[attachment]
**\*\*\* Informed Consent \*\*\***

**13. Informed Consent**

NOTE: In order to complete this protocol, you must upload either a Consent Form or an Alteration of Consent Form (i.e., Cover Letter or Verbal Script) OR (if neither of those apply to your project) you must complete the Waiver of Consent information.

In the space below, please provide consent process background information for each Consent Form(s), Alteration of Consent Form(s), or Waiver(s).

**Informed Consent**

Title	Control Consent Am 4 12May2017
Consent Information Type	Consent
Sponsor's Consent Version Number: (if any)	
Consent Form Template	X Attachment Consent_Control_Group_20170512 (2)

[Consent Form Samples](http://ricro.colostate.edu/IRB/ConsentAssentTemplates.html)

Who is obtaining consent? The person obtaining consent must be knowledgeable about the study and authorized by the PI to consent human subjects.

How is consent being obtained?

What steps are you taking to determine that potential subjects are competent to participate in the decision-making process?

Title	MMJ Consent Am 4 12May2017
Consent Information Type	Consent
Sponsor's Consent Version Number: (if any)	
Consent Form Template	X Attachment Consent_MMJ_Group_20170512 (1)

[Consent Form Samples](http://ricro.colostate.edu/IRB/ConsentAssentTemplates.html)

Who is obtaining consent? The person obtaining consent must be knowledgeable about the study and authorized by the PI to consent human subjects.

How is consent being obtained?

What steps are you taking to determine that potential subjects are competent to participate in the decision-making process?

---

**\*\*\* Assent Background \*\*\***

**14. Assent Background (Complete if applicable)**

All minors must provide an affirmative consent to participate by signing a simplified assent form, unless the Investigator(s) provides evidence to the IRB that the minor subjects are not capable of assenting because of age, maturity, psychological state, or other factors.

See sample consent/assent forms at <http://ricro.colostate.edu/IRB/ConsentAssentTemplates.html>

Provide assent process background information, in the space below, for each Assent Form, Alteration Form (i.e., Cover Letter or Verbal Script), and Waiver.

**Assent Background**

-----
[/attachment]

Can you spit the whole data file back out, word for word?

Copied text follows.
**\*\*\* Informed Consent \*\*\***

**13. Informed Consent**

NOTE: In order to complete this protocol, you must upload either a Consent Form or an Alteration of Consent Form (i.e., Cover Letter or Verbal Script) OR (if neither of those apply to your project) you must complete the Waiver of Consent information.

In the space below, please provide consent process background information for each Consent Form(s), Alteration of Consent Form(s), or Waiver(s).

**Informed Consent**

Title	Control Consent Am 4 12May2017
Consent Information Type	Consent
Sponsor's Consent Version Number: (if any)	
Consent Form Template	X Attachment Consent_Control_Group_20170512 (2)

[Consent Form Samples](http://ricro.colostate.edu/IRB/ConsentAssentTemplates.html)

Who is obtaining consent? The person obtaining consent must be knowledgeable about the study and authorized by the PI to consent human subjects.

How is consent being obtained?

What steps are you taking to determine that potential subjects are competent to participate in the decision-making process?

Title	MMJ Consent Am 4 12May2017
Consent Information Type	Consent
Sponsor's Consent Version Number: (if any)	
Consent Form Template	X Attachment Consent_MMJ_Group_20170512 (1)

[Consent Form Samples](http://ricro.colostate.edu/IRB/ConsentAssentTemplates.html)

Who is obtaining consent? The person obtaining consent must be knowledgeable about the study and authorized by the PI to consent human subjects.

How is consent being obtained?

What steps are you taking to determine that potential subjects are competent to participate in the decision-making process?

---

**\*\*\* Assent Background \*\*\***

**14. Assent Background (Complete if applicable)**

All minors must provide an affirmative consent to participate by signing a simplified assent form, unless the Investigator(s) provides evidence to the IRB that the minor subjects are not capable of assenting because of age, maturity, psychological state, or other factors.

See sample consent/assent forms at <http://ricro.colostate.edu/IRB/ConsentAssentTemplates.html>

Provide assent process background information, in the space below, for each Assent Form, Alteration Form (i.e., Cover Letter or Verbal Script), and Waiver.

**Assent Background**

-----